A British judge has delayed making a decision about treatment for the cancer-stricken son of a New Zealand woman because of developments in the case.

The High Court judge was expected to make a decision on whether 7-year-old Neon Roberts should receive radiation therapy to help save his life, against his mother's wishes.

Sally Roberts, 37, rejected the treatment after a tumour was removed from her son's brain, because of the risk of brain damage.

Her estranged husband was in favour of the treatment.


The Mail on Sunday has reported an MRI scan revealed the boy's cancer had returned, which was the reason for the delay.

The boy's paternal grandfather Christian Roberts told the paper the diagnosis came on Friday.

"I support my son. I want Neon to have whatever treatment is going to make him better."

Neon, who underwent an operation for his tumour six weeks ago, was due to start life-saving treatment after the surgery.

The High Court's Justice Sir David Bodey told the hearing he had intended to give his judgement on whether Neon should receive chemotherapy only or radiotherapy as well.

"Medical developments have now occurred regarding the possibility to receive said treatment for such therapies at the present time.

"This has changed the medical landscape. Nature is no respecter of the courts," the paper reported.

Ms Roberts went on the run with her son to seek alternative treatments.

They disappeared from Tiverton, Devon, last weekend and were found this week in Sussex, 250km away.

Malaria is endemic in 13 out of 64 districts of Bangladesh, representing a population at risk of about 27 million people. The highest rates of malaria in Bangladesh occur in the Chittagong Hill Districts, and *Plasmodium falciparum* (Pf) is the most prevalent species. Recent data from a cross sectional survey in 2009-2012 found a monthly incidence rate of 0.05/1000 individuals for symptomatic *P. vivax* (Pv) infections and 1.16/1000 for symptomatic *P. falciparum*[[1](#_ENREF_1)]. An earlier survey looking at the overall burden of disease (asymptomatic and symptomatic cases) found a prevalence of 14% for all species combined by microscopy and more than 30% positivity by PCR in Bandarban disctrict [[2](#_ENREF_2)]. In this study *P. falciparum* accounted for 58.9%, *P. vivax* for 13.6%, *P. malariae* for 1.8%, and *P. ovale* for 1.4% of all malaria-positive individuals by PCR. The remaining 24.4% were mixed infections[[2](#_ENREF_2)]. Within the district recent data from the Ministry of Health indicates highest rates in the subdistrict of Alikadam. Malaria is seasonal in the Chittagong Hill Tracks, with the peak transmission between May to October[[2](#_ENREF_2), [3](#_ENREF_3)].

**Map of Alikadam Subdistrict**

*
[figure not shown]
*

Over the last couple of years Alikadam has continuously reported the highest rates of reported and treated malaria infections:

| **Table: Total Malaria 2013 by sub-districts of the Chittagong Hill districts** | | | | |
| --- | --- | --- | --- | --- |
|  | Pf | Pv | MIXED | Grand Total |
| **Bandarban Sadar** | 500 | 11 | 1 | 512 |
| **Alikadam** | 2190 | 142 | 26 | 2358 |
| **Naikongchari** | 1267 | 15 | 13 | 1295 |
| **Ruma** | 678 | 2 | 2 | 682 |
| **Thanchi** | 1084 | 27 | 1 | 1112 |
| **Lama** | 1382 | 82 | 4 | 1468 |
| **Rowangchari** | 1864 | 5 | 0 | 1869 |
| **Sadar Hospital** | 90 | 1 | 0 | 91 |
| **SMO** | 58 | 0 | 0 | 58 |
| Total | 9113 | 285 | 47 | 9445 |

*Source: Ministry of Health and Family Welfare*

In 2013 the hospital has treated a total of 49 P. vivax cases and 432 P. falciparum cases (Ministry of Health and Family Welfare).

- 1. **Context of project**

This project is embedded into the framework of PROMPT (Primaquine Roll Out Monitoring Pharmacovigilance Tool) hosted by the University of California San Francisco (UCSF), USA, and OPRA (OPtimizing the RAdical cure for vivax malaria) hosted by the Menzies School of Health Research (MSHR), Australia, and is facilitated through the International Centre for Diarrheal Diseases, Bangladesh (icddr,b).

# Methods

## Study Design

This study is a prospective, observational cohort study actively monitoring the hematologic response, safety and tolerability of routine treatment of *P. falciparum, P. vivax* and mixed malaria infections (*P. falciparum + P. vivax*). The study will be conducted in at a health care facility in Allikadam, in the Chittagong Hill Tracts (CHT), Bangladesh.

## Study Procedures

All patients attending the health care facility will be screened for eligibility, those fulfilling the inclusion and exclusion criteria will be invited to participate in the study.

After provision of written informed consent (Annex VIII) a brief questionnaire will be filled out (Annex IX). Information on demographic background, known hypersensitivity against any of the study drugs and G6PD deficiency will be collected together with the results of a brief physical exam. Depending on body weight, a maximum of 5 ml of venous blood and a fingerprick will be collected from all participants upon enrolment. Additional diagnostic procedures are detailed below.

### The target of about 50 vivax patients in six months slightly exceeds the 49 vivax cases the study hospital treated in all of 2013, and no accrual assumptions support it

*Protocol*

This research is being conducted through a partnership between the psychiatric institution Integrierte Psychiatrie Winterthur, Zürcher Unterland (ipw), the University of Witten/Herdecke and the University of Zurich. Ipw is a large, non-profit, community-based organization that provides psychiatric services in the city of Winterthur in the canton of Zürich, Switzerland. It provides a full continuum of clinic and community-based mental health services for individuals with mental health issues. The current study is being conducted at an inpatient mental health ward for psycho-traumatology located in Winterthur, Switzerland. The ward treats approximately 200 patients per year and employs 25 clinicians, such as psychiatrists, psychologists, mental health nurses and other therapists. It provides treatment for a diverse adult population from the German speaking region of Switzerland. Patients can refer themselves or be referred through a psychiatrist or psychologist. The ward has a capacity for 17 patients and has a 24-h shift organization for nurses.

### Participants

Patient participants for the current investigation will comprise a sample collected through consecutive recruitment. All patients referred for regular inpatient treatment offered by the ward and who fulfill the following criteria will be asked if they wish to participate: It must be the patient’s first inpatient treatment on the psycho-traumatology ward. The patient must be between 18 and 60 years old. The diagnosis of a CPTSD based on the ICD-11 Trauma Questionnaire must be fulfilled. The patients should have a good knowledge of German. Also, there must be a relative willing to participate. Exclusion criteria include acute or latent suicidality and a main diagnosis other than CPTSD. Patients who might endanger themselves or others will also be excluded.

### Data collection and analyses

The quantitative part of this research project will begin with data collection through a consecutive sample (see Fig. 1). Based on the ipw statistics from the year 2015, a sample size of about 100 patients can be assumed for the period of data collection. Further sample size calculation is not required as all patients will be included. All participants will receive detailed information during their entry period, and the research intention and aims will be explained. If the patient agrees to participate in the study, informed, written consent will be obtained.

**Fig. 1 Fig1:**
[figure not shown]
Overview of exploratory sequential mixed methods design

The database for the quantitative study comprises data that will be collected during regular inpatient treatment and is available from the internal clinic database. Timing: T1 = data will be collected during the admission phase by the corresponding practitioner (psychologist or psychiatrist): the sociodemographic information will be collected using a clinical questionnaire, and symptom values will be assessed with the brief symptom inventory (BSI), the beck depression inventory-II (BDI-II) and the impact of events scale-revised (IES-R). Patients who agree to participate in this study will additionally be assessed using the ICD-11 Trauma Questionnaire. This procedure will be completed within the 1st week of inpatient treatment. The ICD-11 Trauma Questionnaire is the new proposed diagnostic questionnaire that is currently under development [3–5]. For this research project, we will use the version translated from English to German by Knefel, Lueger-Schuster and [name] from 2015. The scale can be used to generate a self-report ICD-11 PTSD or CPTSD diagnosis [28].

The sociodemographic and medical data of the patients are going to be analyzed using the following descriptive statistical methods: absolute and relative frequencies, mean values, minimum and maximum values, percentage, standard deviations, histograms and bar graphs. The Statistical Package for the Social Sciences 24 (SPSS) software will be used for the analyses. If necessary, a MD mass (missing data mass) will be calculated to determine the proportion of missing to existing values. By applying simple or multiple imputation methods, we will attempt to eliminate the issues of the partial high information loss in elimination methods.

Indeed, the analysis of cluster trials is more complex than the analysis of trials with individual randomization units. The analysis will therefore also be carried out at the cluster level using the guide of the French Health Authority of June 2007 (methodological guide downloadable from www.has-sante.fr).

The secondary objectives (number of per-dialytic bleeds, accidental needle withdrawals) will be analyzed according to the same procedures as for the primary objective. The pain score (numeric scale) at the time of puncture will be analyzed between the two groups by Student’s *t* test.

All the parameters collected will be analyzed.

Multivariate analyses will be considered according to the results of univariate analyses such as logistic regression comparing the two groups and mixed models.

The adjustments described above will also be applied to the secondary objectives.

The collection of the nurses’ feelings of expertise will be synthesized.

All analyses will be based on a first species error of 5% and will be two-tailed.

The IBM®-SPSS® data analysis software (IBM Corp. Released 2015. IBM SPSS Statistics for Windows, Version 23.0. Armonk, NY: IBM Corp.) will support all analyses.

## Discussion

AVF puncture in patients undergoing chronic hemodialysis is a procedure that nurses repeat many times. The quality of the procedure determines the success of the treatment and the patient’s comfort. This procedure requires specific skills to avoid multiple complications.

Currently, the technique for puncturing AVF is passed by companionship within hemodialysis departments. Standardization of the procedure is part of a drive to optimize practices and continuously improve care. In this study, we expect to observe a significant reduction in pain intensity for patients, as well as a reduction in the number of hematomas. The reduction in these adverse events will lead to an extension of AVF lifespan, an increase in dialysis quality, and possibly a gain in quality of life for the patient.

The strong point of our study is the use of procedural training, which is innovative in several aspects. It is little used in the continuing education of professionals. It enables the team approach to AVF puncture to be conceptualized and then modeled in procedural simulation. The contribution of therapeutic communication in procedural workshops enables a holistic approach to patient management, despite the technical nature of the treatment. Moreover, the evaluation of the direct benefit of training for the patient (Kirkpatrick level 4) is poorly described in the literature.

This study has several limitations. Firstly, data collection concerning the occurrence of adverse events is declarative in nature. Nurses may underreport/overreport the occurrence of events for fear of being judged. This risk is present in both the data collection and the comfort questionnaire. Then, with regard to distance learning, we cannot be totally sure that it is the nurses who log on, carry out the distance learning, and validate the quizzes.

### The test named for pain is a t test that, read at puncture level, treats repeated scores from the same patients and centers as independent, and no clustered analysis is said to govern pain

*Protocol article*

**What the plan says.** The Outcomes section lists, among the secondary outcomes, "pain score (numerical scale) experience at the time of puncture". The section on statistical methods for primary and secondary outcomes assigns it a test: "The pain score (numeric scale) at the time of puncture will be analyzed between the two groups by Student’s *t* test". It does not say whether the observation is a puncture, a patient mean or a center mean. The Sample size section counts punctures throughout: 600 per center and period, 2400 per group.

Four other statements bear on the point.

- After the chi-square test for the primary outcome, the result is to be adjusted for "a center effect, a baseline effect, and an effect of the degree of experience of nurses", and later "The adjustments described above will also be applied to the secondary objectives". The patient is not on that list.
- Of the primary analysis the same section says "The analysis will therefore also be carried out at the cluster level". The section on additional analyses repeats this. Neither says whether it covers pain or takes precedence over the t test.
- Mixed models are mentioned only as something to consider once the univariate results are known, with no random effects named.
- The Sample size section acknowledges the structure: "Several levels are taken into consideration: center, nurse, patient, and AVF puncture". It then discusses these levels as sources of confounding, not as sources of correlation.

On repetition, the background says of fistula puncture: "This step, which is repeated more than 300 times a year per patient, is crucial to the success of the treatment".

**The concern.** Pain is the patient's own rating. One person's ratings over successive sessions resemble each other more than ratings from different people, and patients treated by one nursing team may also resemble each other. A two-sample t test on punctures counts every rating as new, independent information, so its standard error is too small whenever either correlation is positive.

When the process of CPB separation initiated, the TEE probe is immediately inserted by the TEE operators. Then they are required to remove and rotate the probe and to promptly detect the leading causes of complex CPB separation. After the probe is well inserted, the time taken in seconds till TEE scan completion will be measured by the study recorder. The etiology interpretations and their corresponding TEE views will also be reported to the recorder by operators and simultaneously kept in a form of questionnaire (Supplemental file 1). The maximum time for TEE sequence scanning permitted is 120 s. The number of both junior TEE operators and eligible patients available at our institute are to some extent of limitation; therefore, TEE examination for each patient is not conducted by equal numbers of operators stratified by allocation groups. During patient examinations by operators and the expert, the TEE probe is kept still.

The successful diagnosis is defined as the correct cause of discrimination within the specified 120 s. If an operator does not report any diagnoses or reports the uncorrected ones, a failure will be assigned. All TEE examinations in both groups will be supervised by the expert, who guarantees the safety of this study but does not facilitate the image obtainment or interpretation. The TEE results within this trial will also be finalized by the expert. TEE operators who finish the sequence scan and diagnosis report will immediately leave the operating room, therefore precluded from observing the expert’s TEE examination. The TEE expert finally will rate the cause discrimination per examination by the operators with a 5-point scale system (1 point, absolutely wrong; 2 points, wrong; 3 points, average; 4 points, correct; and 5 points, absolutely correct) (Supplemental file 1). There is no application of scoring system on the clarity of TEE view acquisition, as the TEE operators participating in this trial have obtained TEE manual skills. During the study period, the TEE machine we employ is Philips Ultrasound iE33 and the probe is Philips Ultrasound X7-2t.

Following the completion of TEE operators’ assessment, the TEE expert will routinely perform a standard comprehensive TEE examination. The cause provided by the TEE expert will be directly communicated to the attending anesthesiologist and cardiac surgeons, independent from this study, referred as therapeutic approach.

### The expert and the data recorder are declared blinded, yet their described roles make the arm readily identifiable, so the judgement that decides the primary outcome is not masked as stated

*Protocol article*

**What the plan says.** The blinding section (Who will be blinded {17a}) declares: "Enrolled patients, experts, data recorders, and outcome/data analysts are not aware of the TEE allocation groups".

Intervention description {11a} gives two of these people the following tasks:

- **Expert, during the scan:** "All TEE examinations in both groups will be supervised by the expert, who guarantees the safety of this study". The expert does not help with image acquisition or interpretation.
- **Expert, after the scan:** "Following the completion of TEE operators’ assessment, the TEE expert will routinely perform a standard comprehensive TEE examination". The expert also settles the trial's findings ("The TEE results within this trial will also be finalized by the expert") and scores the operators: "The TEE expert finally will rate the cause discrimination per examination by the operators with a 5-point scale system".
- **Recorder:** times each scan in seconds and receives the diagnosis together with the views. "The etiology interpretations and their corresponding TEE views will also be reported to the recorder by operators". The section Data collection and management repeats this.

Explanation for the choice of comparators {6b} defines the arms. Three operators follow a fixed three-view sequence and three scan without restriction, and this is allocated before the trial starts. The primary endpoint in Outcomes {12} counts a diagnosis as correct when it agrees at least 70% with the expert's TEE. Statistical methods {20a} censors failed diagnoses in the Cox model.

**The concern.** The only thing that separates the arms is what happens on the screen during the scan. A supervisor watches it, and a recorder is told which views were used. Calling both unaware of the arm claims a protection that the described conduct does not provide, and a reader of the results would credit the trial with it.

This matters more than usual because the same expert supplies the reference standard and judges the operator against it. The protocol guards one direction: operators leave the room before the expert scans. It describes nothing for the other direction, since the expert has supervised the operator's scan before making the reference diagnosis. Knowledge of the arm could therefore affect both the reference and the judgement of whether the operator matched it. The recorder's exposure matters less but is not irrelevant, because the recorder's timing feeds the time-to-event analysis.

Jodie Leese of Auckland, who is married to Mr Roberts' older brother Mike, told the Herald on Sunday her sister-in-law was not averse to treatment for Neon.

She had taken the boy to Tiverton for natural treatment at a well-recognised clinic.

"She has been seeking treatment for him constantly," Ms Leese said.

Sally Roberts made her decision to seek alternative treatment after doctors told her about the possible side-effects of radiotherapy.

"One of the things the specialist said to Sally was, 'We're going to have to fry your boy's brain now', which was really very insensitive. That really stuck in her mind."

Mr Roberts' family in Auckland wanted the decision "to be right for everyone", she said. "It's not something any of us would even be prepared to give an opinion on what Sally should be doing, because only parents know what's best for their child."

Doctors want to start radiotherapy on Neon immediately as part of post-surgery treatment, arguing his chances of survival will be reduced significantly without it.